The 2014 Cancer System Performance Report can be viewed at http://www.systemperformance.ca.

CONFLICT OF INTEREST DISCLOSURES

The authors have no financial conflicts of interest to declare.

REFERENCES

1. National Comprehensive Cancer Network (nccn). NCCN Clinical Practice Guidelines in Oncology: Rectal Cancer. Ver. 3.2014. Fort Washington, PA: nccn; 2014. [Current version available online at: http://www.nccn.org/professionals/physician_gls/pdf/rectal.pdf (free registration required); cited June 13, 2014]

2. National Comprehensive Cancer Network (nccn). NCCN Clinical Practice Guidelines in Oncology: Colon Cancer. Ver. 3.2014. Fort Washington, PA: nccn; 2014. [Current version available online at: http://www.nccn.org/professionals/physician_gls/pdf/colon.pdf (free registration required); cited June 13, 2014]

3. National Comprehensive Cancer Network (nccn). NCCN Clinical Practice Guidelines in Oncology: Non-Small Cell Lung Cancer. Ver. 3.2014. Fort Washington, PA: nccn; 2014. [Current version available online at: http://www.nccn.org/professionals/physician_gls/pdf/nscl.pdf (free registration required); cited June 13, 2014]

4. Canadian Partnership Against Cancer (cpac). The 2014 Cancer System Performance Report. Toronto, ON: cpac; 2014.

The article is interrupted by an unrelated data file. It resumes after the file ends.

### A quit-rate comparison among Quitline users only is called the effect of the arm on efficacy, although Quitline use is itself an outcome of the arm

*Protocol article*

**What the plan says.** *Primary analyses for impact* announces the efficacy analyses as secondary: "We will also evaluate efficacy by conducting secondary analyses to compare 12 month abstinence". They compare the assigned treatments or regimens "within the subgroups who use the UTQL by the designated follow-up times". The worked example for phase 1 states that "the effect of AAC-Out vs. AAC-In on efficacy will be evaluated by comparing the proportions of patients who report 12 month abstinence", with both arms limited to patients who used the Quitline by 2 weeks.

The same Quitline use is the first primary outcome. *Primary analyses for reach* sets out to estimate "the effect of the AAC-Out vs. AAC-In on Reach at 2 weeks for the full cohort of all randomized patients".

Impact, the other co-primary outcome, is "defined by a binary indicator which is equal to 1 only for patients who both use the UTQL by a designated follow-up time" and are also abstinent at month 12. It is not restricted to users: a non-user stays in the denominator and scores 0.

5. Sanoff HK, Carpenter WR, Stürmer T, et al. Effect of adjuvant chemotherapy on survival of patients with stage iii colon cancer diagnosed after age 75 years. J Clin Oncol 2012;30:2624–34.
cross-ref  pubmed  pmc  

6. Pepe C, Hasan B, Winton TL, et al. Adjuvant vinorelbine and cisplatin in elderly patients: National Cancer Institute of Canada and Intergroup Study jbr.10. J Clin Oncol 2007;25:1553–61.
cross-ref  pubmed  

7. Pasetto LM, Friso ML, Pucciarelli S, et al. Rectal cancer neoadjuvant treatment in elderly patients. Anticancer Res 2006;26:3913–23.
pubmed  


Correspondence to: Rami Rahal, Canadian Partnership Against Cancer, 1 University Avenue, Suite 300, Toronto, Ontario M5J 2P1. E-mail: rami.rahal@partnershipagainstcancer.ca

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Current Oncology , VOLUME 21 , NUMBER 4 , AUGUST 2014








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ISSN: 1198-0052 (Print) ISSN: 1718-7729 (Online)